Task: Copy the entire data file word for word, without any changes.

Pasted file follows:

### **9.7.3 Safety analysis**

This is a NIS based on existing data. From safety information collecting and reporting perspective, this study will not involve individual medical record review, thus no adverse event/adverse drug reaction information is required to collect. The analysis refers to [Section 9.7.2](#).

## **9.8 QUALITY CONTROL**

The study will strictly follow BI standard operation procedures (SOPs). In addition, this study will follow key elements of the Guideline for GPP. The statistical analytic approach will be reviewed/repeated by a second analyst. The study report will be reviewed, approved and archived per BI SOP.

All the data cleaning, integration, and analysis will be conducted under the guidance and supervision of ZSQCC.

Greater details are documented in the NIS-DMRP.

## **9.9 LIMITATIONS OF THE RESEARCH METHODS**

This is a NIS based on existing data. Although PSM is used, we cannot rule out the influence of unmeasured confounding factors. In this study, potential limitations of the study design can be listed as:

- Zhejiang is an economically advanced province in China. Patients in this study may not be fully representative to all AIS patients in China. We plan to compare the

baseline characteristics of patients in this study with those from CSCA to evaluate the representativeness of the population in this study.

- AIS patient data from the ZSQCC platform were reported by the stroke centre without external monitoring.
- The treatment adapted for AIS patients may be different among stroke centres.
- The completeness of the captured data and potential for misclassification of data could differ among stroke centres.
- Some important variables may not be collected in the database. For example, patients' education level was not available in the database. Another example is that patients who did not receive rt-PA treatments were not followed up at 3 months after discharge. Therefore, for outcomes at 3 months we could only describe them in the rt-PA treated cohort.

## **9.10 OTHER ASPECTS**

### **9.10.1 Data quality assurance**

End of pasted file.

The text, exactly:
### **9.7.3 Safety analysis**

This is a NIS based on existing data. From safety information collecting and reporting perspective, this study will not involve individual medical record review, thus no adverse event/adverse drug reaction information is required to collect. The analysis refers to [Section 9.7.2](#).

## **9.8 QUALITY CONTROL**

The study will strictly follow BI standard operation procedures (SOPs). In addition, this study will follow key elements of the Guideline for GPP. The statistical analytic approach will be reviewed/repeated by a second analyst. The study report will be reviewed, approved and archived per BI SOP.

All the data cleaning, integration, and analysis will be conducted under the guidance and supervision of ZSQCC.

Greater details are documented in the NIS-DMRP.

## **9.9 LIMITATIONS OF THE RESEARCH METHODS**

This is a NIS based on existing data. Although PSM is used, we cannot rule out the influence of unmeasured confounding factors. In this study, potential limitations of the study design can be listed as:

- Zhejiang is an economically advanced province in China. Patients in this study may not be fully representative to all AIS patients in China. We plan to compare the

baseline characteristics of patients in this study with those from CSCA to evaluate the representativeness of the population in this study.

- AIS patient data from the ZSQCC platform were reported by the stroke centre without external monitoring.
- The treatment adapted for AIS patients may be different among stroke centres.
- The completeness of the captured data and potential for misclassification of data could differ among stroke centres.
- Some important variables may not be collected in the database. For example, patients' education level was not available in the database. Another example is that patients who did not receive rt-PA treatments were not followed up at 3 months after discharge. Therefore, for outcomes at 3 months we could only describe them in the rt-PA treated cohort.

## **9.10 OTHER ASPECTS**

### **9.10.1 Data quality assurance**